LONDON (AFP) – Failing hospitals will be paired with managers from top-performing ones while a ??10 million leadership programme will seek to draw new talent into Britain's NHS under plans to improve the health service unveiled Thursday.
Bosses from the best hospitals in England will be drafted in to help 11 others placed in "special measures" after a review of hospitals with high death rates in the wake of the Stafford Hospital scandal.
A 10-month leadership training programme will meanwhile aim to attract top industry managers as well as high-flying doctors from within the NHS to create a new tier of health chiefs.
The course could include an eight-week period of study at a leading business school, with US ivy league university Harvard among those being considered along with presitigious British institutions, health sources said.
The planned scheme is due to start next spring and includes a six-month posting to a high-performing NHS Trust and a one-month business placement.
Discussions are believed to be ongoing with BT, Microsoft and FirstGroup.
"If we want this country to be a world-leader, we need a world-leading health service led by the very brightest and best, so I am ambitious about seeking out fresh talent wherever we can find it," said Health Secretary Jeremy Hunt.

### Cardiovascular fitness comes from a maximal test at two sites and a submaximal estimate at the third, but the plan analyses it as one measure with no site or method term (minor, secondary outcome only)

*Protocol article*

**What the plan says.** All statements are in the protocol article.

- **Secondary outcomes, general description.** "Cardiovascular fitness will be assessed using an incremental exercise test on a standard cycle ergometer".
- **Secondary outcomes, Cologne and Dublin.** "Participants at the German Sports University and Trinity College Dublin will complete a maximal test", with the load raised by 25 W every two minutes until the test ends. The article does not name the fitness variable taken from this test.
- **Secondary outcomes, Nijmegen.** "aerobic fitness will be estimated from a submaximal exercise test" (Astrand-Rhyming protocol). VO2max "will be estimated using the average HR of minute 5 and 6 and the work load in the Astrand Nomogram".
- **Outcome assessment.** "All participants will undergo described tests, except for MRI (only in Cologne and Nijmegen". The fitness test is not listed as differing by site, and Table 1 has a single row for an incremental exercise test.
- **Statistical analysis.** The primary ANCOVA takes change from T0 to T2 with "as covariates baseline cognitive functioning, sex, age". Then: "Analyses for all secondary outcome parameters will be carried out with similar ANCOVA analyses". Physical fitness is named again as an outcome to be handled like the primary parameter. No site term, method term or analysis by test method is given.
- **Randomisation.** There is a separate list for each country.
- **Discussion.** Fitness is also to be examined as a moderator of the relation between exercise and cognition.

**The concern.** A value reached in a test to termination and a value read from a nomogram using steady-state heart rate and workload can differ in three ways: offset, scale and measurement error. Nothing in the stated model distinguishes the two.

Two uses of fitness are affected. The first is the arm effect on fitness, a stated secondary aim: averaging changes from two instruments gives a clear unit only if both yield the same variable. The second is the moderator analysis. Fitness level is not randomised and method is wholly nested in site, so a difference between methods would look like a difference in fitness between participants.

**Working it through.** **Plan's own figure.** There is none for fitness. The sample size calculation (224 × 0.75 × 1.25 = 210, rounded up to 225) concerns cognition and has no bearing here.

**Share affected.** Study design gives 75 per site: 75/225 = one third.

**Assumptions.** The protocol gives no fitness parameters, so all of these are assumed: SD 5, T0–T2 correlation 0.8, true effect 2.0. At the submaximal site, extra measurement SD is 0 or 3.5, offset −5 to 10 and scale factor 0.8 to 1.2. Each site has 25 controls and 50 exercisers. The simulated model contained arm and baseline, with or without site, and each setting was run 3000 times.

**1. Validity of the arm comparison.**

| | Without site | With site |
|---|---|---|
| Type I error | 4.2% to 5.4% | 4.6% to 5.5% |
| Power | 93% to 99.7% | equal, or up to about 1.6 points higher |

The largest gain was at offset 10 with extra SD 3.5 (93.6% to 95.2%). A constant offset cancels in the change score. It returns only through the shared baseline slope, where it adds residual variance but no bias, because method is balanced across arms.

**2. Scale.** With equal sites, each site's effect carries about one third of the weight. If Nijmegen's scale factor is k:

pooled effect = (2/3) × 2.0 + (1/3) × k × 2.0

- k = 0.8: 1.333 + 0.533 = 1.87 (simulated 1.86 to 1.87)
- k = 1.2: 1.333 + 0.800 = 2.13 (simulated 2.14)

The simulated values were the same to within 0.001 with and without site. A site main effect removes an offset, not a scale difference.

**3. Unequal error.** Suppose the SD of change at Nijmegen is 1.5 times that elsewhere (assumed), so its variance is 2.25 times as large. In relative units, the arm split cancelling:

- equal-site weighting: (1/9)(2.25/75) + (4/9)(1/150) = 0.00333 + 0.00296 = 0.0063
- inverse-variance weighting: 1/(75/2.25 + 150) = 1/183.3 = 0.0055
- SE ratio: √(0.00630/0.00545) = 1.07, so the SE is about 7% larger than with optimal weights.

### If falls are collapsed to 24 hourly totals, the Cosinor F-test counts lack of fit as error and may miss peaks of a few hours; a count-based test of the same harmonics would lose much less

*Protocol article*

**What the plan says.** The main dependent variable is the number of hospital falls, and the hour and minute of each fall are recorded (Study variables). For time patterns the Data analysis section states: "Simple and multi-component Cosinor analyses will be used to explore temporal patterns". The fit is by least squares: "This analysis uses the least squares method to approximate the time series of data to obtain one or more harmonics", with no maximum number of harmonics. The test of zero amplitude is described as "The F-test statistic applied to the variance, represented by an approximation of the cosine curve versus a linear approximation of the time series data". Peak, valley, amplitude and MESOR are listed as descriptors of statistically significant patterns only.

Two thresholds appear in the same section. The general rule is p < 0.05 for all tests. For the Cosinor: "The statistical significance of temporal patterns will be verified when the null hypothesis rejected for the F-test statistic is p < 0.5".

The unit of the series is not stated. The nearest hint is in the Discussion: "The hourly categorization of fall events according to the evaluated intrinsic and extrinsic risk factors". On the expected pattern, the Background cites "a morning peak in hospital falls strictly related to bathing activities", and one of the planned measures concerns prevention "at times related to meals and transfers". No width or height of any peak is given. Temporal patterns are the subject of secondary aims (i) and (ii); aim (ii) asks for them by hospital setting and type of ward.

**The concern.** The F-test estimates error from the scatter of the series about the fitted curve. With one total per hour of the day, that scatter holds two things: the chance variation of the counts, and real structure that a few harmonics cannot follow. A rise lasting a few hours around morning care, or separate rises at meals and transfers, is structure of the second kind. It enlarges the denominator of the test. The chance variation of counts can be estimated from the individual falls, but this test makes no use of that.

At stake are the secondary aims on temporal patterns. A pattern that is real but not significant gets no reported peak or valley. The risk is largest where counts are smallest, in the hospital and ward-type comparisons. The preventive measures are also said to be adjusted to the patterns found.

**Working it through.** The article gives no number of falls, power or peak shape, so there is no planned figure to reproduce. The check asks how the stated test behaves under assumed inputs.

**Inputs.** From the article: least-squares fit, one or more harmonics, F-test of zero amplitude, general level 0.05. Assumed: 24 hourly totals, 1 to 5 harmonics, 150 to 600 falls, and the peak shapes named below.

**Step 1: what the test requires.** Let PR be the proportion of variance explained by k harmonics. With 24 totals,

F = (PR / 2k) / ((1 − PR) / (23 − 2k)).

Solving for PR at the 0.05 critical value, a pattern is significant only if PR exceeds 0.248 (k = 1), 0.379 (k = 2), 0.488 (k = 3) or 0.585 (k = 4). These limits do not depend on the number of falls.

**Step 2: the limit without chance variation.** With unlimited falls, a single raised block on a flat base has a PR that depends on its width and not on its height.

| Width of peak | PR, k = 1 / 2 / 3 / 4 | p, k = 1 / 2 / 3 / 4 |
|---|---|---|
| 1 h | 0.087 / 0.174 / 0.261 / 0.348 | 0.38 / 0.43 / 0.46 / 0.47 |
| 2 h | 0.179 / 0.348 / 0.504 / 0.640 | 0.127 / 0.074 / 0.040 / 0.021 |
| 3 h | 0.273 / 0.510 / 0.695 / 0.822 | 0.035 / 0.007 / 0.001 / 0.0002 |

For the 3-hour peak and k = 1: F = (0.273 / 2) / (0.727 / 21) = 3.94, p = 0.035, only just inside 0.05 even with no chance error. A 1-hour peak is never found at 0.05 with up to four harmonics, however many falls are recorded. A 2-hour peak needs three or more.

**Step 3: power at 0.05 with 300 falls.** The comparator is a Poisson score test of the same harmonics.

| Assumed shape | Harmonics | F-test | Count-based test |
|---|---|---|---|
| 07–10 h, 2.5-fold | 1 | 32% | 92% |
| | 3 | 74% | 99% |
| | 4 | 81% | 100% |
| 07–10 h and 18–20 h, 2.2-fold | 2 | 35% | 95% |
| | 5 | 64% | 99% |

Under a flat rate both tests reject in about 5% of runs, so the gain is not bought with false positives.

He said "mediocre management and lack of clinical leadership" were at the heart of systematic failings identified at Stafford Hospital.
"We are determined to learn that lesson, and train strong leaders to drive up standards across the NHS through this cutting-edge programme," he added.
Financial incentives will be available for high-performing hospitals entering into contracts to help rescue failing ones, Hunt said.
But Professor Chris Ham, chief executive of health think-tank the King's Fund, warned that the scheme could do more harm than good if badly implemented.
"In principle, if we can get this right it will level up standards but actually if we get it wrong it may level down," he told BBC radio. "That's an outcome nobody wants to see."